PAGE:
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Mining Southern California

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NEWS
January 3, 1996 | MARTIN FORSTENZER, SPECIAL TO THE TIMES
Back in the 1970s, the Union Carbide tungsten mine outside of this small Eastern Sierra city was by far the largest private employer here, with a payroll of more than 500 workers. Perched high in the Sierra on private land within Inyo National Forest, shifts worked around the clock mining and milling the metal. But in the early 1980s, when China began flooding the world market with tungsten and driving down the metal's price, the Bishop mine was forced to cut back.
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NEWS
August 15, 1996 | DENNIS McLELLAN, TIMES STAFF WRITER
It is the quirky subcultures and out-there personalities of Southern California that have long ignited Robert Ferrigno's writing. Steroid-pumped bodybuilders. Ferrari owners. Auto repo men. Surf bums. Women who compete in bar bikini contests. "I was always interested in subcultures--high or low, it didn't matter," says Ferrigno, 49, who in the 1980s was an Orange County newspaper features writer.
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NEWS
March 20, 1992 | GLENN F. BUNTING, TIMES STAFF WRITER
Mining industry officials thought the president of Viceroy Resource Corp. had lost his mind last year when he committed to $4.4 million in environmental concessions before extracting a speck of gold from the company's Castle Mountain project here. In an unprecedented accord with the environmental community, D. Ross Fitzpatrick agreed to restore the 2,800-acre site after mining it and spend $1.3 million to protect the threatened desert tortoise.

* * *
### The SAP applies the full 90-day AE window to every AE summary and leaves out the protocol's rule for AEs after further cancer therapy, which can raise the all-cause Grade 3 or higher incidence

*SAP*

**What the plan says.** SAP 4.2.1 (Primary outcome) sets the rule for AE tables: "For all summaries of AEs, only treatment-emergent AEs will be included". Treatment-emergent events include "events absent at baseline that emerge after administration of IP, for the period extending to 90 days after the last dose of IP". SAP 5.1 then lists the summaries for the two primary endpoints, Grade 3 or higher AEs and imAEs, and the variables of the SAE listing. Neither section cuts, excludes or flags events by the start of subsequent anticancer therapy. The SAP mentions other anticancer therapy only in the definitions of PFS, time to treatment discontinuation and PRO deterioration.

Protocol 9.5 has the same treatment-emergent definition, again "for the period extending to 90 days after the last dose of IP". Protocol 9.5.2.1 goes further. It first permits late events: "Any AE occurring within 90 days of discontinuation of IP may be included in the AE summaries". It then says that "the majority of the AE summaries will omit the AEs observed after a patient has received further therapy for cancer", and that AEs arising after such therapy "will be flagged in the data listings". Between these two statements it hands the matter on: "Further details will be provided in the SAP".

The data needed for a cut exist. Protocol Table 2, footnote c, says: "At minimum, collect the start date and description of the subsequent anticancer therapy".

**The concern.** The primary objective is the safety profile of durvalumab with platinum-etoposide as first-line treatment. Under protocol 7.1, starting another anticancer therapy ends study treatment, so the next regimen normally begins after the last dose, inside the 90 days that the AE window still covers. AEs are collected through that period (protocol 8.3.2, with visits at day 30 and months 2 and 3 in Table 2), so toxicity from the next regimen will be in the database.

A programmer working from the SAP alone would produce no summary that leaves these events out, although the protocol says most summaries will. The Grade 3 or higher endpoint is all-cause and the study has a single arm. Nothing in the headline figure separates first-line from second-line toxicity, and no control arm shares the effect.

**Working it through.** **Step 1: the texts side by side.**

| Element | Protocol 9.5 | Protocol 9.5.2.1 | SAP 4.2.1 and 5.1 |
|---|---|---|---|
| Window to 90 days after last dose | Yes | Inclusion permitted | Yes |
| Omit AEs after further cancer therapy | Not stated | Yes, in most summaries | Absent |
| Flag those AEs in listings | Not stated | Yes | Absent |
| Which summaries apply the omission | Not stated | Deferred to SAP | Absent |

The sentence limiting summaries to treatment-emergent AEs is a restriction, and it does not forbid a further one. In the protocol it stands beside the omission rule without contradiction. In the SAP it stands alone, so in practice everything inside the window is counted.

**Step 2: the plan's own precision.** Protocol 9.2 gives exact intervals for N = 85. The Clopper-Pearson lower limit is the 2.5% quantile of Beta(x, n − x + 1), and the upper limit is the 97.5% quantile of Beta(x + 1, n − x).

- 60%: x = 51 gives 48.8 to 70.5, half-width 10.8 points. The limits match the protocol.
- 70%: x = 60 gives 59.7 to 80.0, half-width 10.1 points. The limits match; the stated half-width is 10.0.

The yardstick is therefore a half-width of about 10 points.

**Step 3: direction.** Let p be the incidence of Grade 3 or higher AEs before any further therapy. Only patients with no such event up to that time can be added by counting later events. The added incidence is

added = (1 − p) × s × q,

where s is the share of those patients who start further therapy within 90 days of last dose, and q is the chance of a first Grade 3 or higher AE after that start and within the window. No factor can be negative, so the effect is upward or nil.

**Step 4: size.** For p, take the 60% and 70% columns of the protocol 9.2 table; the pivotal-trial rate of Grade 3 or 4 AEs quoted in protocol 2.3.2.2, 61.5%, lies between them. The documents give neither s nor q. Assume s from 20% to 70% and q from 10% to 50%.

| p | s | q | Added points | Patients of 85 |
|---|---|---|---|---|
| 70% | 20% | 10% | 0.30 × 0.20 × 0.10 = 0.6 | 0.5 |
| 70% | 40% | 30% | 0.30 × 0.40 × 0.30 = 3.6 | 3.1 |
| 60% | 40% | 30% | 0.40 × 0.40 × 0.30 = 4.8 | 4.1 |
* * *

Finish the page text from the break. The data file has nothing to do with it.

NEWS
January 3, 1996 | MARTIN FORSTENZER, SPECIAL TO THE TIMES
Back in the 1970s, the Union Carbide tungsten mine outside of this small Eastern Sierra city was by far the largest private employer here, with a payroll of more than 500 workers. Perched high in the Sierra on private land within Inyo National Forest, shifts worked around the clock mining and milling the metal. But in the early 1980s, when China began flooding the world market with tungsten and driving down the metal's price, the Bishop mine was forced to cut back.
NEWS
March 20, 1992 | GLENN F. BUNTING, TIMES STAFF WRITER
Sen. John Seymour (R-Calif.) says more than 20,000 mining-related jobs would be lost under the desert protection bill pending before Congress. Sen. Alan Cranston (D-Calif.) says the measure would not put a single miner out of work. The dispute illustrates the startling gap--and partisan rhetoric--that separates the two sides in the mining debate: Opponents insist the desert legislation would cripple the Southern California mining industry while supporters predict no noticeable economic impact.
NEWS
December 16, 1989 | PETER BENNETT, Bennett is a frequent contributor to The Times.
Before loading up the mini-van with a gold pan, shovel and sluice box and driving up to California's Mother Lode for a weekend of gold prospecting, remember that the precious yellow metal is as close as the East Fork of the San Gabriel River, above Azusa in the San Gabriel Mountains. "When I tell people there's still gold in California, they look at me kind of strange," said Judy Shaw, owner of California Prospecting Co. in Buena Park.